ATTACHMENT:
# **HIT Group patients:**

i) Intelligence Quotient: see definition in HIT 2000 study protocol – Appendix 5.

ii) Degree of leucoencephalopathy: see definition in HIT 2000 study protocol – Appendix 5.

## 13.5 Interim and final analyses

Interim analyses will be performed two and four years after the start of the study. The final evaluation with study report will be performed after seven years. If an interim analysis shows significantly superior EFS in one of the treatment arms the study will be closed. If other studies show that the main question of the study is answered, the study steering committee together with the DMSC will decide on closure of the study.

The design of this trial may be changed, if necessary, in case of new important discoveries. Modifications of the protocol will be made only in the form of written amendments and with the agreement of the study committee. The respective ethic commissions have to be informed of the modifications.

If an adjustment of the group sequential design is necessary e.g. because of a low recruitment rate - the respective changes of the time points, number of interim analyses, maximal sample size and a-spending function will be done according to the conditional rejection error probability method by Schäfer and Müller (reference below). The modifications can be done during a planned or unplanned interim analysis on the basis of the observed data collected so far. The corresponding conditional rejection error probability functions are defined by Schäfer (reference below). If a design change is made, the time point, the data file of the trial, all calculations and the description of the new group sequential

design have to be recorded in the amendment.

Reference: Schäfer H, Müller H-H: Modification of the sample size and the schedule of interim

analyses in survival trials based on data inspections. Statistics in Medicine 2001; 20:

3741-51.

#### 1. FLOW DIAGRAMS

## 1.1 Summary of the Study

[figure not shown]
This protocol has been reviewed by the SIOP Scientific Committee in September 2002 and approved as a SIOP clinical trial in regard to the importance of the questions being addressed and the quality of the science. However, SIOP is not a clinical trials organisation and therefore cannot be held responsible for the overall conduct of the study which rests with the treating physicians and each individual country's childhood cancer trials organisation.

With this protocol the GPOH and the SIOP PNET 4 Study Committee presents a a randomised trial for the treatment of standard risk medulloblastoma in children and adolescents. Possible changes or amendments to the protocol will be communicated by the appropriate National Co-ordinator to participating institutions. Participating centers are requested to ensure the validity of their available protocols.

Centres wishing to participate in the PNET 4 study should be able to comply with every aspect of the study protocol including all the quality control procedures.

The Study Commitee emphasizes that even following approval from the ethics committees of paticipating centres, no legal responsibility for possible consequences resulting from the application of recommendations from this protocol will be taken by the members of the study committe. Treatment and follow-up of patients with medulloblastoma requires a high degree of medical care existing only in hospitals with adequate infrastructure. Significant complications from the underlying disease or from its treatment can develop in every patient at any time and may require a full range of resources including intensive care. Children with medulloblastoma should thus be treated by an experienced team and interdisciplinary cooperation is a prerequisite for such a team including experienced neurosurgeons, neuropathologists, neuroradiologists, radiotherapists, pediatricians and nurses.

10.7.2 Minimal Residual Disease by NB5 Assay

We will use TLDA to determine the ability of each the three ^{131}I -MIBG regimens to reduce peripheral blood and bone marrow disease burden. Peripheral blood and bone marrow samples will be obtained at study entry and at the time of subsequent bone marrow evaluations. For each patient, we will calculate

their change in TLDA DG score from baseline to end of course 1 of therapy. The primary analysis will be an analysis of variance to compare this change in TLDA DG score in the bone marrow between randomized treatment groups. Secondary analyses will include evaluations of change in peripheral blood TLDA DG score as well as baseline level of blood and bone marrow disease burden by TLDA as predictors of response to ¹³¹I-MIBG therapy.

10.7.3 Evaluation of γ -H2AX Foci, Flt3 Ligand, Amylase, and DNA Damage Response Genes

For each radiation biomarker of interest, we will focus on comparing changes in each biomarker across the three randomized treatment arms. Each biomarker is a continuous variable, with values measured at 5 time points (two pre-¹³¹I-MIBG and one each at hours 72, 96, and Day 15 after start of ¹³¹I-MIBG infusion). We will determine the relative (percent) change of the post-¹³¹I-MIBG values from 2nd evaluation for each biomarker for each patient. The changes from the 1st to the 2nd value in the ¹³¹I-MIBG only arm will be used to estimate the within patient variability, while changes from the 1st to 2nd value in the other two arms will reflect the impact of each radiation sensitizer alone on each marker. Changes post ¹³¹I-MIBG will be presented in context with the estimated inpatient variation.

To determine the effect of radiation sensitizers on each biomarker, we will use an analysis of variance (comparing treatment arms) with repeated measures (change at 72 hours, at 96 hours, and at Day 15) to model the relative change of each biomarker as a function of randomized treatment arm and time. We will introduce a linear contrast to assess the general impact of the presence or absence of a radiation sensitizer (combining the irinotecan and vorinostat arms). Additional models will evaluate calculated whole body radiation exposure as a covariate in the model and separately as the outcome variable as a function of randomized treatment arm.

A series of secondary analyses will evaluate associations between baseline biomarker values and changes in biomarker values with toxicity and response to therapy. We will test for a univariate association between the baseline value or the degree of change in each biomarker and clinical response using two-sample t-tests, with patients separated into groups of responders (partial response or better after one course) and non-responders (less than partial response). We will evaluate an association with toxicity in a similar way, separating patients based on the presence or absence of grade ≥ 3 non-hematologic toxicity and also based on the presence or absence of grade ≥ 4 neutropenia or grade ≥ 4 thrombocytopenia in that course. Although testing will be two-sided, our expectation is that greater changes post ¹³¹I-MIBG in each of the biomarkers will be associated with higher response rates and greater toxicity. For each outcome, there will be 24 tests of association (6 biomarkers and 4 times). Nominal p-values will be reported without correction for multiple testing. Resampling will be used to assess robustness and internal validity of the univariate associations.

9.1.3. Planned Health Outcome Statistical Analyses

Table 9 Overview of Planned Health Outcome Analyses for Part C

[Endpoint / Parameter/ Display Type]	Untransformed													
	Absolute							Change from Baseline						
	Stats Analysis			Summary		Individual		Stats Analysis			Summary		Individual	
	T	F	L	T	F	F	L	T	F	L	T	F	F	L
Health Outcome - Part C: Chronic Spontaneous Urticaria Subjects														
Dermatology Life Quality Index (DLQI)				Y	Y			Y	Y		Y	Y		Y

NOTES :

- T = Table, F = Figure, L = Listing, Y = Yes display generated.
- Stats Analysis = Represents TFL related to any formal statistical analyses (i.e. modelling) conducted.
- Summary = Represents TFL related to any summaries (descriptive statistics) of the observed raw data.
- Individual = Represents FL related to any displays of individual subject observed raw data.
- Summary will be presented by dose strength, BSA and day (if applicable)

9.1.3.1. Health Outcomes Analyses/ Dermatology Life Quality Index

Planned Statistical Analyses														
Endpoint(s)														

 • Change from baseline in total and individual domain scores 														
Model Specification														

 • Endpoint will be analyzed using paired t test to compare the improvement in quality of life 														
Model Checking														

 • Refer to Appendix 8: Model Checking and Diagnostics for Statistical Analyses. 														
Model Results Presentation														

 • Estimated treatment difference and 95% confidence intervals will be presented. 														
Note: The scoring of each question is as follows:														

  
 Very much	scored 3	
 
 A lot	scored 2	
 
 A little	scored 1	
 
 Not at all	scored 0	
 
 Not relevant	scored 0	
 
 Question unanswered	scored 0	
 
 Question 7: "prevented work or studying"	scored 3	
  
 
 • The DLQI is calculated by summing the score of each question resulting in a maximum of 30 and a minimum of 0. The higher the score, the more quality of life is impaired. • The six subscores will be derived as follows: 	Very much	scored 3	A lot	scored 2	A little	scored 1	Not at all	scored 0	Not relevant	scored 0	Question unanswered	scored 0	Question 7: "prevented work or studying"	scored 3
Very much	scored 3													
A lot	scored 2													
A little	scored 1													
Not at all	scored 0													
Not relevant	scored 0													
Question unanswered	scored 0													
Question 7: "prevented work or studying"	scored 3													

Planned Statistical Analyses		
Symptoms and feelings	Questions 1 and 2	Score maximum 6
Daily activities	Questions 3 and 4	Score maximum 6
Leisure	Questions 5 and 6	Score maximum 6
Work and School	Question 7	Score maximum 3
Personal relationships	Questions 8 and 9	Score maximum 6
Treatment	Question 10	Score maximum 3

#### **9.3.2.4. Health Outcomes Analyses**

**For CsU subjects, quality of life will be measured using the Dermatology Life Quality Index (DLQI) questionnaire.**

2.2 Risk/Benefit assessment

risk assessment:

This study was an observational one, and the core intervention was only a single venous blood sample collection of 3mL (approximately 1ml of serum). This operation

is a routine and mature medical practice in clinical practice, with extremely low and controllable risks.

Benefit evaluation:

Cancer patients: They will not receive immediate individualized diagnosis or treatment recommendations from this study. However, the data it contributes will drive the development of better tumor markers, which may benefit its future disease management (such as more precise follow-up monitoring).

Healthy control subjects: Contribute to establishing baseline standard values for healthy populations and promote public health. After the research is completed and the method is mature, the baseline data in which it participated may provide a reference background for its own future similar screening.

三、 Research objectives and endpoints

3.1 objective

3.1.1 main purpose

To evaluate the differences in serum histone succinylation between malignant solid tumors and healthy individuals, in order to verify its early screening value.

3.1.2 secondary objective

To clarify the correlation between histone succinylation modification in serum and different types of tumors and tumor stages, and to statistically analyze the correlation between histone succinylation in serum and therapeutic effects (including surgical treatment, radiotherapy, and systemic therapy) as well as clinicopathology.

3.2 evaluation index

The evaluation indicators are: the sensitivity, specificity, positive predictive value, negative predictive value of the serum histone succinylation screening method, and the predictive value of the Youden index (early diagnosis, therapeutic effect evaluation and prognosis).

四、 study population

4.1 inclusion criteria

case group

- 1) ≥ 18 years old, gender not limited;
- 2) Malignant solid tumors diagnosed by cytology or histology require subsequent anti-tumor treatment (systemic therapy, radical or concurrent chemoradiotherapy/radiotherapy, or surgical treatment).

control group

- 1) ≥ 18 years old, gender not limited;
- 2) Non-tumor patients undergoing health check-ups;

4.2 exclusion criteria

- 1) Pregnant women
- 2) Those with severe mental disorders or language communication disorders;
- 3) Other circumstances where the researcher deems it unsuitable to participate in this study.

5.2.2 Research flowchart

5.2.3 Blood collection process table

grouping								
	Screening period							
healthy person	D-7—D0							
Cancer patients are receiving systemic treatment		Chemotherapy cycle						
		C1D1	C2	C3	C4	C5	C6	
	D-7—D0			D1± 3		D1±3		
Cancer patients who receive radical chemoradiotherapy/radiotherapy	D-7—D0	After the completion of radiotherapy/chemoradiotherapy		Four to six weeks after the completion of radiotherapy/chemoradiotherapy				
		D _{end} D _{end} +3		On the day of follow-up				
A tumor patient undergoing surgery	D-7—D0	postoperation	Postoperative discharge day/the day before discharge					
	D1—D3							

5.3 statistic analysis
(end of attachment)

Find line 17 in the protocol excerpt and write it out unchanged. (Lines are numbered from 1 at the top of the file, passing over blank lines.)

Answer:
Centres wishing to participate in the PNET 4 study should be able to comply with every aspect of the study protocol including all the quality control procedures.